CHAT: RPGs (was Re: Wargs)
|From:||Ed Heil <edheil@...>|
|Date:||Tuesday, October 26, 1999, 1:34|
I dunno, but I suspect that you might look to White Wolf as your
White Wolf is a company that produces _Vampire: The Masquerade,_
_Werewolf: The Apocalypse_, _Changeling: The Dreaming_, and lots of
other games with colons in them.
While long-time roleplaying gamers may find White Wolf games
ill-produced and pretentious, and anyone who knows Latin may be
annoyed by the fact that many of the writers like to drop Latin words
and phrases into the text without having a very firm grasp on what
they mean, these new roleplaying games have reached out past the
traditional "pimply, dresses badly, has no social skills" roleplayer
market into a whole new, lucrative "pallid, dresses in black, takes
self very seriously" roleplayer market.
(This may be a good thing for society as a whole since it may channel
off some of the effort that the latter group would otherwise have put
into bad poetry.)
Just as the unfortunate quirks of Dungeons and Dragons sadly became
defining assumptions of fantasy for people whose only/main exposure to
the genre was through the games, in the 80s (e.g. "elves can see
infrared"), the unfortunate quirks of White Wolf games seem to have
become defining assumptions of horror for people whose only/main
exposure to the genre has been through the games, in the 90s (e.g.
"Vampires are about as common as dentists, and are separated into a
complex web of warring clans, who have representatives in every major
In any case, it would not surprise me one bit to find out that the
"Wargs" and "Wolfen" of which you speak are part of _Werewolf: The
If you want to treat werewolves in modern culture, it might behoove
you to check out this game, if not for its quality, for its influence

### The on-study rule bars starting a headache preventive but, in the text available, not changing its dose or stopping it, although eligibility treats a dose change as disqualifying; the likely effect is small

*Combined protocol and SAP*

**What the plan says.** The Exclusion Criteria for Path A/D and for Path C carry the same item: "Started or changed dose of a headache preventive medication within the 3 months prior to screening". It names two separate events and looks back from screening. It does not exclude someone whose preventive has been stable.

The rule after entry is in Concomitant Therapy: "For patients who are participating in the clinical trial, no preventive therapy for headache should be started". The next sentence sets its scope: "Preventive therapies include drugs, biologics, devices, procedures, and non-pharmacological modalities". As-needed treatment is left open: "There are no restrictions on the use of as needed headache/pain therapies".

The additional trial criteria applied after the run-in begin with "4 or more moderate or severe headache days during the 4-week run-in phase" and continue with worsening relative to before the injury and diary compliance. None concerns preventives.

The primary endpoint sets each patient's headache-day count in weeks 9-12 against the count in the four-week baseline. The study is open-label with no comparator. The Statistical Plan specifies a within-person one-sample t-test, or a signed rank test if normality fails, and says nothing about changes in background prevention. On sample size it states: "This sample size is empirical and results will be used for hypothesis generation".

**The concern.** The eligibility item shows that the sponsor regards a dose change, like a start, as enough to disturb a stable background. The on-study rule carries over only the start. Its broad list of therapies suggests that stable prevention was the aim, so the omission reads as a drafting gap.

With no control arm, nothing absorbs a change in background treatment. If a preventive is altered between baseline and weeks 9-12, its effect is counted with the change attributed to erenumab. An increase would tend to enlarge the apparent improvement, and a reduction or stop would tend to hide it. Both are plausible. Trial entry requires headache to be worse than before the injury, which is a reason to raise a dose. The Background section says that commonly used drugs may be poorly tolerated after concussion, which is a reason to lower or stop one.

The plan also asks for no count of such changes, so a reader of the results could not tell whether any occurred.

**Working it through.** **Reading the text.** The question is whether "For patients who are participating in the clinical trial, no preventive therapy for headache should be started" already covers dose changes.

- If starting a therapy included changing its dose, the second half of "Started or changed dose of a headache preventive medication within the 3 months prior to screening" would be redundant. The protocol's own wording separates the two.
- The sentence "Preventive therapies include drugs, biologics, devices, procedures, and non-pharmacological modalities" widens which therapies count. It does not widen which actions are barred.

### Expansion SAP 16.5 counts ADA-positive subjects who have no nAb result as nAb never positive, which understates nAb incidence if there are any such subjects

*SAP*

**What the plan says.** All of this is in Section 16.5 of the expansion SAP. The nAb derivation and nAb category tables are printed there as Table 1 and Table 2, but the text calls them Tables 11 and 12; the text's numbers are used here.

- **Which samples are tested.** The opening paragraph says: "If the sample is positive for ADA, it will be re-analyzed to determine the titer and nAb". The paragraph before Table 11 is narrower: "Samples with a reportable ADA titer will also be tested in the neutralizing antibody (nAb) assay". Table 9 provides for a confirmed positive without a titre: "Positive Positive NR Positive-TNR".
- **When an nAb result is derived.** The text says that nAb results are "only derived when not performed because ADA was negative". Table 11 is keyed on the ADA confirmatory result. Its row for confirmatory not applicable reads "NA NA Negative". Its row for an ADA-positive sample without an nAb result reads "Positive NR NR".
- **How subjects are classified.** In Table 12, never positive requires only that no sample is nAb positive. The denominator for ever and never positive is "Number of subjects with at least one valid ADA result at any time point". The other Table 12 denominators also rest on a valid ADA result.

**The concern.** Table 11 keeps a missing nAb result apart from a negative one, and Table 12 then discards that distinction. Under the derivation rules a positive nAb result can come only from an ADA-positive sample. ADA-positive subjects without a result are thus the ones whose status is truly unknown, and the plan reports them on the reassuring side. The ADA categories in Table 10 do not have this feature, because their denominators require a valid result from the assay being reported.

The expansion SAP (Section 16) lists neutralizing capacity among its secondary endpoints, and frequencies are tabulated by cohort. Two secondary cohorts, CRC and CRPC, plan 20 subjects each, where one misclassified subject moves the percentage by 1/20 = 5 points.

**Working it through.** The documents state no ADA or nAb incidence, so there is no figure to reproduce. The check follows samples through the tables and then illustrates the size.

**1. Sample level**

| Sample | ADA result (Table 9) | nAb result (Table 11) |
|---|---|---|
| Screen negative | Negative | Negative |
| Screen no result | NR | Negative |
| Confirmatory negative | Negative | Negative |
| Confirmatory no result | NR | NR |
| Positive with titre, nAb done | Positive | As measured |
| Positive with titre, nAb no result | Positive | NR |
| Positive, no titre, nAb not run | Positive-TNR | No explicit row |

on popular conceptions of the werewolf.
(Apologies to both traditional gamers and White Wolfers for the
vicious stereotypes used in the above post. I don't really believe
them; I'm caricaturing.)
Sally Caves wrote:
> Can anyone tell me what a "warg" is in contemporary horror?
> What are the Wolfen? Are they wargs?
> I know that vargr in Old Norse is an outlaw (and a wolf), but
> didn't the word "warg," cognate with it, get conscripted for
> some monster in contemporary lit?
> I've read that warg was the Middle High German word used to
> describe desecrator of churches and graves, eaters of the dead.
> Were they also werewolves?
> How would Teonaht, with its rigid system of compounds, express
> werewolf. It has kohs koklima, "monkey dog," but the construction
> is dog monkey-like. A werewolf was more than just a man wolf-like,
> but there it is:
> zev lorfema ... that has a kind of ring to it.
> lorv zefema? a lycanthrope? a manlike wolf.
> Herman Miller:
> > I have a conlang spoken by werewolves. Called Thelwik, it's on a separate
> > branch of the Indo-European language family. Werewolves and vampires
> > actually exist in the Kolagian universe, at least in the old versionbefore
> > I decided to start redesigning it. (Well, "redesigning" isn't quite
> > accurate because it was never really "designed" in the first place; itjust
> > sort of fell together.) But Kolagian werewolves (unlike vampires) aren't
> > generally seen as malevolent beings, and at least one was a heroicfigure.
> > I'm not sure where this language will fit into my new concept of Kolagia;
> > whether shape-changers even exist or not. It could be spoken by a race of
> > anthropomorphic wolf-people, but why then would it be derived from
> > Indo-European roots?
> > --
> > languages of Kolagia--->+---<http://www.io.com/~hmiller/languages.html>---
> > Thryomanes /"If all Printers were determin'd not to printany
> > (Herman Miller) / thing till they were sure it would offend nobody,
> > moc.oi @ rellimh <-/ there would be very little printed." -BenFranklin